Handbook of Human-Computer Interaction
Elsevier, Jun 28, 2014 - Computers - 1202 pages
This Handbook is concerned with principles of human factors engineering for design of the human-computer interface. It has both academic and practical purposes; it summarizes the research and provides recommendations for how the information can be used by designers of computer systems. The articles are written primarily for the professional from another discipline who is seeking an understanding of human-computer interaction, and secondarily as a reference book for the professional in the area, and should particularly serve the following: computer scientists, human factors engineers, designers and design engineers, cognitive scientists and experimental psychologists, systems engineers, managers and executives working with systems development.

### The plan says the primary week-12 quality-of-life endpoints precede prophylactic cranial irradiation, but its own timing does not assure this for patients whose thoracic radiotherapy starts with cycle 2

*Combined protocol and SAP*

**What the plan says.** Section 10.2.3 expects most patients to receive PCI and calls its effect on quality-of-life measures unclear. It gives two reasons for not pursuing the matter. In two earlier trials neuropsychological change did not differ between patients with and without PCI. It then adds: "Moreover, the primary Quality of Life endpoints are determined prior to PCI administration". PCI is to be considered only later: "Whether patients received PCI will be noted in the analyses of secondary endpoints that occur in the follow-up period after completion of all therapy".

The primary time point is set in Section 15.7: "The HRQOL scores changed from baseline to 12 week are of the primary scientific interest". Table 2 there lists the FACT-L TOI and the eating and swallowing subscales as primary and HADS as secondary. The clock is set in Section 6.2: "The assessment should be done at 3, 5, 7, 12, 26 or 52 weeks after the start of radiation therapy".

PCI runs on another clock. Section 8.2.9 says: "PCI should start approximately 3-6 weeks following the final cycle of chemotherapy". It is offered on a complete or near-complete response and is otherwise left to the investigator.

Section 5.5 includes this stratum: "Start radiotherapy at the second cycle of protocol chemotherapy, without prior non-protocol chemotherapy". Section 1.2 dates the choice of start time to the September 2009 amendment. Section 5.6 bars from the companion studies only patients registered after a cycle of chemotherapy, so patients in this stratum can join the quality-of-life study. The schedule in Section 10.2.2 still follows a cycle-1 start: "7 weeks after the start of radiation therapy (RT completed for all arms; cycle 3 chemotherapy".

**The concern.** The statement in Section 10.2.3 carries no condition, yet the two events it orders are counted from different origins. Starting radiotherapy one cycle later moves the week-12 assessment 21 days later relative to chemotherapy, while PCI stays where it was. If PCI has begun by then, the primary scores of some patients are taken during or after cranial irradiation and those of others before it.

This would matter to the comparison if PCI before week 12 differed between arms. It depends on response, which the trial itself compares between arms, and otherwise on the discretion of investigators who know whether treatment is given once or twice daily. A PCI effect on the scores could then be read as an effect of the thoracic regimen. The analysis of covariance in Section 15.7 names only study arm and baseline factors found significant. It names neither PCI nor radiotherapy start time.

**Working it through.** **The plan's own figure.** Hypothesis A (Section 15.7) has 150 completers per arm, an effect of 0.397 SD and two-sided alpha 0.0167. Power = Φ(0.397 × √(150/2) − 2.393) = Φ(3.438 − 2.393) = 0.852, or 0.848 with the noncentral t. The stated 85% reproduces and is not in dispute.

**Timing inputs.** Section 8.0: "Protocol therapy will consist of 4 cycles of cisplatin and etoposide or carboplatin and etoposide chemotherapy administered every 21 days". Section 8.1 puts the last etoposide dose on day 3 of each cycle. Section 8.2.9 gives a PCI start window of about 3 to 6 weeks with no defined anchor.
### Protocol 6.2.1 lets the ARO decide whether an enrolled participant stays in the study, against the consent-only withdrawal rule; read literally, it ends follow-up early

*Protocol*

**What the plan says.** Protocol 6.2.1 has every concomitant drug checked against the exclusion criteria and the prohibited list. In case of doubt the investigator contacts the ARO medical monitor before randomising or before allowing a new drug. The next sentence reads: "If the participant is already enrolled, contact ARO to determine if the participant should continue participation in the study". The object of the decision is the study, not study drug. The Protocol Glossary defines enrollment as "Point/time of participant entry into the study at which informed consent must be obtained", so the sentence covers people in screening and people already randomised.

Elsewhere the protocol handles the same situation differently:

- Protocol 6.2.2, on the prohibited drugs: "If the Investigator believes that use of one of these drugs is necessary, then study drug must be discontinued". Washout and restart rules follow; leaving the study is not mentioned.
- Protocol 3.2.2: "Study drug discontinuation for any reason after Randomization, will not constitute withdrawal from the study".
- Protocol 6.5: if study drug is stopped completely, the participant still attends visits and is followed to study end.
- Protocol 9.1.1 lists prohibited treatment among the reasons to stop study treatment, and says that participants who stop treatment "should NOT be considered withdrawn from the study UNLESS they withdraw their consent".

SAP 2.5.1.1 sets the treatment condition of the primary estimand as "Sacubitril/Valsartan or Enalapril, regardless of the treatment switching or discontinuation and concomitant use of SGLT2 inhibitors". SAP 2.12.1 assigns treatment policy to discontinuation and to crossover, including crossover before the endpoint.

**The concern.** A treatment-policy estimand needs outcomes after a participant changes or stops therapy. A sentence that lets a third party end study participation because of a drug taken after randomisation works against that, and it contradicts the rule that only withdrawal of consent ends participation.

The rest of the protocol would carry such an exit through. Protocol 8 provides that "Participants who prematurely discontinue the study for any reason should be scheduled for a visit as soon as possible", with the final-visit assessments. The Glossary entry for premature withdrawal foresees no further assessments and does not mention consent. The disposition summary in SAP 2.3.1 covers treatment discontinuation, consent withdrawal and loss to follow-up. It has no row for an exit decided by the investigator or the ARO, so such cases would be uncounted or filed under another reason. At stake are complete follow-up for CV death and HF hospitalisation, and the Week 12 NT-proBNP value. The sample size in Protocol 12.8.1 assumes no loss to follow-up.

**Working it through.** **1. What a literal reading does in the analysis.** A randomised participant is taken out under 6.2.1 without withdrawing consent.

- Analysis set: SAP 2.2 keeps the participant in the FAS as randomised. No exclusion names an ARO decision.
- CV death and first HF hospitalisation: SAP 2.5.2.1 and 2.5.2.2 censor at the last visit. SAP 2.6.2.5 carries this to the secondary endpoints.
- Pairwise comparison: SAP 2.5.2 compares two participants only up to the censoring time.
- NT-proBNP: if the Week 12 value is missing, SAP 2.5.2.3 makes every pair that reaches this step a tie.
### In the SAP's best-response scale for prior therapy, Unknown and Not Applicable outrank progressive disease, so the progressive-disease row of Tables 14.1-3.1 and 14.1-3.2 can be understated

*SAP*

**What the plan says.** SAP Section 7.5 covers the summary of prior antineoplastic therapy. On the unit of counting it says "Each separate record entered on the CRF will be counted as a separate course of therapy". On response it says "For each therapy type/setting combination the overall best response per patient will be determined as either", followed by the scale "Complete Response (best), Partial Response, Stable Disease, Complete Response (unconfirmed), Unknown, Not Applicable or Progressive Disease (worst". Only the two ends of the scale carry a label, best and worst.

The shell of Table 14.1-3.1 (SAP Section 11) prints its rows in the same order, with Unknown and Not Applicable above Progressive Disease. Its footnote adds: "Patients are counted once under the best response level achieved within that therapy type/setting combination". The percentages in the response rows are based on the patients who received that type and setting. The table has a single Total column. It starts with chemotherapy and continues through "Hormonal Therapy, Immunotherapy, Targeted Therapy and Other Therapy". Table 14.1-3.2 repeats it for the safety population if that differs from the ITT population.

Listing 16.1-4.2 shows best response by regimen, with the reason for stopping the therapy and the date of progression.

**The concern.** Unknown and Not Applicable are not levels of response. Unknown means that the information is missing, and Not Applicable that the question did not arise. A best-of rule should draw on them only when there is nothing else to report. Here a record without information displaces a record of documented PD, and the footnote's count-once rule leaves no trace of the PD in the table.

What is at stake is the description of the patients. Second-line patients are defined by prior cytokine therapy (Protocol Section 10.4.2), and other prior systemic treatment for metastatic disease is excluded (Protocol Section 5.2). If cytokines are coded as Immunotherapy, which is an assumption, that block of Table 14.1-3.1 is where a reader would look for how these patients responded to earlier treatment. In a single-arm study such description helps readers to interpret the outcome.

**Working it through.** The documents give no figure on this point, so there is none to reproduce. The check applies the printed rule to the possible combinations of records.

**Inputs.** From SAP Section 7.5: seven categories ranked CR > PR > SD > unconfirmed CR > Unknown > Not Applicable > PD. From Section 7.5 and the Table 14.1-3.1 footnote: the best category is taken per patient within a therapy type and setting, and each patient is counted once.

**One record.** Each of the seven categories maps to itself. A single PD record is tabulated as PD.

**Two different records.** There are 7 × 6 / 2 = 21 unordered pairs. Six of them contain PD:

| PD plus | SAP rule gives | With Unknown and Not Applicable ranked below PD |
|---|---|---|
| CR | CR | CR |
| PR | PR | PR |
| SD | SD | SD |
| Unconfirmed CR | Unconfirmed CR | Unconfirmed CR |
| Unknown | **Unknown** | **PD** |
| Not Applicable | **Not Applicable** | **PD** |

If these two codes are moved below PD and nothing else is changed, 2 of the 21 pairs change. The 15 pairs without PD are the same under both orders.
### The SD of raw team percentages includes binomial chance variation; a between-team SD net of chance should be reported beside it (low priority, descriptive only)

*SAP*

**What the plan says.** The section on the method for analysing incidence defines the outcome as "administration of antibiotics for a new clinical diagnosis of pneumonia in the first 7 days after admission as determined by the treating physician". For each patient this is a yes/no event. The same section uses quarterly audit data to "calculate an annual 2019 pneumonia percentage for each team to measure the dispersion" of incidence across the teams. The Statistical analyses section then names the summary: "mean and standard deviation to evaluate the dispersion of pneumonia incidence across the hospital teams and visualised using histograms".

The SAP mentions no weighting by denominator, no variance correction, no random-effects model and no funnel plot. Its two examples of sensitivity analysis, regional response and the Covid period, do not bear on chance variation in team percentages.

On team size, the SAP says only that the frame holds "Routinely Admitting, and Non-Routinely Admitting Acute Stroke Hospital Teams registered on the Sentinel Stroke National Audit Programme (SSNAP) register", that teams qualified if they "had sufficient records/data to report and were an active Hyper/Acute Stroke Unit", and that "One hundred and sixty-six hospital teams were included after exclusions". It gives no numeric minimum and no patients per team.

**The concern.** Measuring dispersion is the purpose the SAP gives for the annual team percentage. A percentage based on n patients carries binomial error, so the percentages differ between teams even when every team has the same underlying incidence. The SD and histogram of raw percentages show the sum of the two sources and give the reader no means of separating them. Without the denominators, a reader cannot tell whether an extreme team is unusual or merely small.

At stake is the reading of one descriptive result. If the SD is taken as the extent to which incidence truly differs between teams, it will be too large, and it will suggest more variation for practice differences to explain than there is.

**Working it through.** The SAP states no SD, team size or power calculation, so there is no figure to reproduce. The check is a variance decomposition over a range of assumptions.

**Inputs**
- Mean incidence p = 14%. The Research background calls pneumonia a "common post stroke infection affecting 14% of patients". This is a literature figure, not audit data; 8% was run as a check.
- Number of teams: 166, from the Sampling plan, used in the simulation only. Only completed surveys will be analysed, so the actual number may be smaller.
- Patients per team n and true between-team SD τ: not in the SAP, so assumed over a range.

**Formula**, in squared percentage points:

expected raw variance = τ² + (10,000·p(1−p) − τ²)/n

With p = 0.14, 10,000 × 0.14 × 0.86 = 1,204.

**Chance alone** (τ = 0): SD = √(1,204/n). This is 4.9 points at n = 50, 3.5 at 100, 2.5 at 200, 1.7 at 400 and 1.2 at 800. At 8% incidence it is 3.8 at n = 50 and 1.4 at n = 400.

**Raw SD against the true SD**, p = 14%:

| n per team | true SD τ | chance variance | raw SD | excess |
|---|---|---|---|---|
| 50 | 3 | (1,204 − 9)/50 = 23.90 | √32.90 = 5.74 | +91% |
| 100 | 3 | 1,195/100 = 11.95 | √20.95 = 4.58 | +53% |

The work consists of 52 chapters by 73 authors and is organized into seven sections. In the first section, the cognitive and information-processing aspects of HCI are summarized. The following group of papers deals with design principles for software and hardware. The third section is devoted to differences in performance between different users, and computer-aided training and principles for design of effective manuals. The next part presents important applications: text editors and systems for information retrieval, as well as issues in computer-aided engineering, drawing and design, and robotics. The fifth section introduces methods for designing the user interface. The following section examines those issues in the AI field that are currently of greatest interest to designers and human factors specialists, including such problems as natural language interface and methods for knowledge acquisition. The last section includes social aspects in computer usage, the impact on work organizations and work at home.